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Heidelberg Travel guide

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Heidelberg - History

t was Prince Elector Ruprecht III (1398 - 1410) who had erect the first representative building as a regal residence in the inner courtyard. The exterior of the building, divided into a ground floor made of stone and framework upper levels, seems quite unpretentious today.

Another regal building is located opposite to the Ruprecht Building: the Fountain Hall. Prince Elector Philipp (1476 - 1508) is said to have arranged the transfer of the hall’s columns from a decayed palace of Charlemagne to Heidelberg. The Prince Electors of the 16th and 17th century turned the fortress into a castle and added two representative palace buildings to the complex. The two dominant buildings at the eastern were erected during the rule of Ottheinrich (1556 - 1559) and Friedrich IV (1583 - 1610). Today, they are considered to be two of the most important buildings in German architectural history. Under Friedrich V (1613 - 1619), the main building of the Westside was erected, the so called "English Building". The Castle and its garden were destroyed, during the 30 Years' War. Later, it was rebuilt by Prince Elector Karl Ludwig (1649 - 1680), only to be destroyed once again by French troops. Prince Elector Karl Theodor who resided in Schwetzingen tried to restore the castle to make it inhabitable once again, but in vain: Lightning struck the Castle in 1764. In the centuries that followed, the Castle was misused as a quarry - castle stones helped to build new houses in Heidelberg. This was stopped in 1800 by Count Charles de Graimberg who made any effort he could to preserve the Heidelberg Castle. In spite of its Gothic interior, it was not before 1934, that the King’s Hall was added.

Today, the hall is used for festivities, e.g. dinner banquets, balls and theatre performances. During the Heidelberg Castle Festival in the summer, the courtyard is the site of open air musicals, operas and theatre performances and classical concerts such as the famous "Castle Serenades" performed by the Heidelberg City Orchestra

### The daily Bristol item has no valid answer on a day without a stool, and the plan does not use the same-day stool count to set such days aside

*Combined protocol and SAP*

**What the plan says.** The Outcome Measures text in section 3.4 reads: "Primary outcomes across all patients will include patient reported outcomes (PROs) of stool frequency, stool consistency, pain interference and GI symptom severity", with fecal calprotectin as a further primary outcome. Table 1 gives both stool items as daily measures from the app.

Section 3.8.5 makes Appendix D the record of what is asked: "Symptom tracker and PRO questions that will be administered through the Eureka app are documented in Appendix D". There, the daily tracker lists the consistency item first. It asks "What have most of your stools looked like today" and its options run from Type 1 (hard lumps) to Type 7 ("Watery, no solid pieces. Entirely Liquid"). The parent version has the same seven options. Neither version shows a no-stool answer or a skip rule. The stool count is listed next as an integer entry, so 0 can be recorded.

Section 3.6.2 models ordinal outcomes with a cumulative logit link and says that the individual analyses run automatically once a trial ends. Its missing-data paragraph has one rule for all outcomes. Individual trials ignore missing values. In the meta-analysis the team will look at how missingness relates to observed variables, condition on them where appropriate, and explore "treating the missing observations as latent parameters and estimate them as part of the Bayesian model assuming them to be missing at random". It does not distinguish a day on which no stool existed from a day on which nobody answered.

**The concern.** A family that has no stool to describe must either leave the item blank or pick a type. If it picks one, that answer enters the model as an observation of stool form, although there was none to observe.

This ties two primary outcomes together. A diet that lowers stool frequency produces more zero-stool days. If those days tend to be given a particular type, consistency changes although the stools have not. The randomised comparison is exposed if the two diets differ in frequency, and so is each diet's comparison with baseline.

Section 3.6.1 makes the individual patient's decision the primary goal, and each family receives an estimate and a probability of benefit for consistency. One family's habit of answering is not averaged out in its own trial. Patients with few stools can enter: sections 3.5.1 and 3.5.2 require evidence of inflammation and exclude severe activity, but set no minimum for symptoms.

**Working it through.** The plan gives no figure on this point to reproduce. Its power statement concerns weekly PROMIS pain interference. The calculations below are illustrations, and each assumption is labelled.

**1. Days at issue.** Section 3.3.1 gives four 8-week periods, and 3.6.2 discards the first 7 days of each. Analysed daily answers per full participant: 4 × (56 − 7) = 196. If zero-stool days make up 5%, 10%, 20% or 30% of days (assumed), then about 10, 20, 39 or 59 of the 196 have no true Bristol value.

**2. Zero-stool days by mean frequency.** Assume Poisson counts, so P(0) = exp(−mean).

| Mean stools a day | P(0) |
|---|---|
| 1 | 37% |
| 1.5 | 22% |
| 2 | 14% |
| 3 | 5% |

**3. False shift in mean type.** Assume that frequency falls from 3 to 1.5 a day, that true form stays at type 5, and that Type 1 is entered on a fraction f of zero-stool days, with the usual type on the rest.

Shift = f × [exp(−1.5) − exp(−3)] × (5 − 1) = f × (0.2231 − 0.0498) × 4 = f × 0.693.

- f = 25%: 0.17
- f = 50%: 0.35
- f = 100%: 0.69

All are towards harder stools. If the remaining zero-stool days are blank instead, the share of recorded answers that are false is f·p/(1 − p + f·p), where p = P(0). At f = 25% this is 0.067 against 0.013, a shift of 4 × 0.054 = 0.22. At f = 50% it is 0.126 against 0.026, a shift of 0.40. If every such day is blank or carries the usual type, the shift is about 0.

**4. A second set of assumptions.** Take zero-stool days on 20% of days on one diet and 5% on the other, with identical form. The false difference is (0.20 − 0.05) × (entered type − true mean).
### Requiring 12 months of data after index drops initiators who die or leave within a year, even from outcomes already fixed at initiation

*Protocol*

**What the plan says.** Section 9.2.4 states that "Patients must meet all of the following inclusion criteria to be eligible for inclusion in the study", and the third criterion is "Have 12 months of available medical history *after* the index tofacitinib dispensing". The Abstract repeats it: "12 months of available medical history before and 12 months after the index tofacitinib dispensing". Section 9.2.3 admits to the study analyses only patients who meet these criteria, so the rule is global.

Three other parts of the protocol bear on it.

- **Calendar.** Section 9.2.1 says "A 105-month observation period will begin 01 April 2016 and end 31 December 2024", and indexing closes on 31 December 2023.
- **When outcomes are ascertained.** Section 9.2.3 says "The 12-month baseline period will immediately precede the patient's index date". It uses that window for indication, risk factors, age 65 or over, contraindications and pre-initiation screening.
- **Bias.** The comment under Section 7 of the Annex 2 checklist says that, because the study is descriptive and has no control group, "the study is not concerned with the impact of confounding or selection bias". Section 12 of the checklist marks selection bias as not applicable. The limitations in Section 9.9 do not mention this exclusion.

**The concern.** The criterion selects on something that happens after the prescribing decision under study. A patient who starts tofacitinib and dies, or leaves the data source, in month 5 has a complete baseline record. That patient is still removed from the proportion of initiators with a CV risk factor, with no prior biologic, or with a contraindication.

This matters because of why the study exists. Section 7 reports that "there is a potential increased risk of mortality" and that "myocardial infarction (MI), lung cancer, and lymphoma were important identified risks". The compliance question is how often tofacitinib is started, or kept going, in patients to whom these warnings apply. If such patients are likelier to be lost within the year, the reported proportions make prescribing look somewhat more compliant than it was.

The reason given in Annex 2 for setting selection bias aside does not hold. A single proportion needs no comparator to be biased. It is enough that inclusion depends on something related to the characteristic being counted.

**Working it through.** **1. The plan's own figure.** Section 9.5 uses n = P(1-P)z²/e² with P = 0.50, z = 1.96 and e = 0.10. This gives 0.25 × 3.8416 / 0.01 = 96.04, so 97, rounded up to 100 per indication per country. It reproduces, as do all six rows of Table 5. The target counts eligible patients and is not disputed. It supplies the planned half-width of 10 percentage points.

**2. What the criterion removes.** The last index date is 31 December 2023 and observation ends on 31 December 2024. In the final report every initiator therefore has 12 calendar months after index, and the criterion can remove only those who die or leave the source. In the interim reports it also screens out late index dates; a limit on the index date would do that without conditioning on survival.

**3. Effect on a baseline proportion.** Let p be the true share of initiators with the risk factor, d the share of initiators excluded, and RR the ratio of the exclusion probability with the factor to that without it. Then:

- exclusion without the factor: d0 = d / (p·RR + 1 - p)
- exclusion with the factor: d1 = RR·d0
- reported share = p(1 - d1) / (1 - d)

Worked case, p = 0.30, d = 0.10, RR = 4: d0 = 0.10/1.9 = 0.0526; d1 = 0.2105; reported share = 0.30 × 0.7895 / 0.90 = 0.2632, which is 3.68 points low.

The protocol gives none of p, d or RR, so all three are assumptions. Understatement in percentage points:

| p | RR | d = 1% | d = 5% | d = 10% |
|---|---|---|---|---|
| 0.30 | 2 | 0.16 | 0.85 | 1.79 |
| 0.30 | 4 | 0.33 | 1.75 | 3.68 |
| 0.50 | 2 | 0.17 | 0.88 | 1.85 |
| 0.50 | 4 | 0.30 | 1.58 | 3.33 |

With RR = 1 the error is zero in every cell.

Heidelberg Sights, sightseeing, culture:

Travel Guide

The beautiful old castle dominates the Heidelberg skyline, looming over the old town. Heidelberg Castle (mainly 14th-17th century), one of the most impressive historic landmarks of Germany, called the red walled castle. The structure, now largely in ruins, preserves numerous examples of medieval, Renaissance, and baroque German architecture. Of particular interest are the four granite columns located in the castle courtyard, which were once part of a castle belonging to Charlemagne. The cellar of Heidelberg Castle contains the famed Heidelberg Tun, a wine vat with a capacity of 220,017 litres (58,124 gallons). The present day barrel was constructed in 1751 from 130 oak tree trunks, It is 8.5 meters across and 7 meters high with a dance floor on top. It was built under Karl Theodor, a baroque plaque bears his initials.

The old town doesn't cover a particularly large area, so there's no chance of you getting lost. The best starting point for your exploration of the old town is probably Bismarckplatz. From Bismarckplatz walk down the pedestrian's Hauptstrasse (high street). This is the main shopping street in Heidelberg and you'll find plenty of opportunities to pick up some souvenirs or stop for a coffee/bite to eat.

The University of Heidelberg